Can we learn from Syriza, despite the jeers of the ‘narrow-minded, unimaginative, and arrogant European bureaucracy’?
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Eurozone officials recently had to call off a visit by bailout inspectors to Athens, after Greek authorities objected to a trip similar to previous audits by the “troika” — the trio of creditor institutions (IMF, EC, ECB).
Seventy people in Birmingham, including a delegation from the Spanish Podemos, came to a Left Unity meeting to hear Marina Prentoulis of Syriza speak about the situation that the new anti-austerity government is facing in Greece.
Even though – as LSE economist, Francesco Caselli writes in the FT – collecting taxes is central to any attempt to rebuild the Greek government’s ability to secure revenues meeting the needs of an industrialised economy, EC uncivil servants were said to have “laughed out loud” and described the Greek proposal to combat value added tax evasion as “quite hilarious, if it were not so tragic”. Caselli comments:
”Greece is at the mercy of a narrow-minded, unimaginative, and arrogant European bureaucracy ignorant of local culture and history and incapable of recognising truly creative, promising, innovative ideas that might help Greece out of its horrendous predicament”.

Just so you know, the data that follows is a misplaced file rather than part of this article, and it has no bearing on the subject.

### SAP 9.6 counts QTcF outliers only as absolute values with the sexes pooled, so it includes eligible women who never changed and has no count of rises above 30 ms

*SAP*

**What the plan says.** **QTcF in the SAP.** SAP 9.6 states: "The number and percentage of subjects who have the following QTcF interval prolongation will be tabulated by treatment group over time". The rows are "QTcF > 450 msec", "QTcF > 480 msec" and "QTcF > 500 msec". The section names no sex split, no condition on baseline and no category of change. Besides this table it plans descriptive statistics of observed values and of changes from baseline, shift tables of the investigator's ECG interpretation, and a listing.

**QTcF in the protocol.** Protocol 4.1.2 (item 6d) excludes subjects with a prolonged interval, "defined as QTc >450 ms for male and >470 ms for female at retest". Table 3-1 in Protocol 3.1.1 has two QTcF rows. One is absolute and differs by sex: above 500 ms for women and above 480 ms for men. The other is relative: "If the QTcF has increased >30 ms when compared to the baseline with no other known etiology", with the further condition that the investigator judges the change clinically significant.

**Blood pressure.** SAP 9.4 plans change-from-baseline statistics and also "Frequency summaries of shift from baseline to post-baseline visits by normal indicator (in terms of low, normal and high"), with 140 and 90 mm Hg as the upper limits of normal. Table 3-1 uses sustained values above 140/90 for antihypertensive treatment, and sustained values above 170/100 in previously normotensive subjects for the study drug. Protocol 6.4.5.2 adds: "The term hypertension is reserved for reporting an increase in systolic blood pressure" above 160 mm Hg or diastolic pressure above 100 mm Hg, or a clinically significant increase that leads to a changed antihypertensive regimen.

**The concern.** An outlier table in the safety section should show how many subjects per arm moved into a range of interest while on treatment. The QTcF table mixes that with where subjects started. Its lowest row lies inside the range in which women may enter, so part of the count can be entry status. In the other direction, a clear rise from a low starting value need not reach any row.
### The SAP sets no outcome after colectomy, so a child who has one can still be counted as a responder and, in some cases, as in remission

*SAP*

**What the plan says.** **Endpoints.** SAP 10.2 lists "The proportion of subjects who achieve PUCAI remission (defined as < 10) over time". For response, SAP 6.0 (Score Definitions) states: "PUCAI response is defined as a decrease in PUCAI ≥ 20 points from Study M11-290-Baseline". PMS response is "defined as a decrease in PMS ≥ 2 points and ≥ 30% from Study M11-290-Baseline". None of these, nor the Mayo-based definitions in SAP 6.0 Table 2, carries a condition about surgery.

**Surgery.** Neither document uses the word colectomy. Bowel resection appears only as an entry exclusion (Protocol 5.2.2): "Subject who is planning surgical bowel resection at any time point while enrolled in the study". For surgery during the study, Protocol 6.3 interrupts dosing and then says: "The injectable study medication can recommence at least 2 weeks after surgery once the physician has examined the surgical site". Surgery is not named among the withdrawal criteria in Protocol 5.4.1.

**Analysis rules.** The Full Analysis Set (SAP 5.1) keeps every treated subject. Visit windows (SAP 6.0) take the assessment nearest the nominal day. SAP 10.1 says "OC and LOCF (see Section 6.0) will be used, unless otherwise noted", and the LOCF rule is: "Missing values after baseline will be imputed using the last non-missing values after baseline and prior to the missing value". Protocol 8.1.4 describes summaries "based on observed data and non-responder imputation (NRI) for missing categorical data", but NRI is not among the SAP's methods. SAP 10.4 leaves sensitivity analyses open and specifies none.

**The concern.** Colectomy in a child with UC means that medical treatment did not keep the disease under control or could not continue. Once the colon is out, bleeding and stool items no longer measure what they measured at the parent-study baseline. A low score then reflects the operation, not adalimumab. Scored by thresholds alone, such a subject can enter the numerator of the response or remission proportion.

“Anyone with the slightest experience of life in countries where value added tax is routinely flouted (a category that clearly does not include the officials in question) knows that no matter how sternly the government promises fines and punishments for the evaders, nothing will change until the deeply ingrained culture of tacit acquiescence by customers is broken”.
Caselli mentions two successful measures which yielded large tax receipts and, “perhaps more importantly, did much to shatter the culture of passive acquiescence”:
- In the 1990s Italy fined customers who left a shop without a receipt,
- and Argentina exchanged receipts for lottery tickets.
He adds: “It is a fair bet that eurozone officials would have laughed out loud if confronted with such ideas. Far better to carry on destroying the economy and living standards with the current litany of cuts in employment, social transfers and social services”.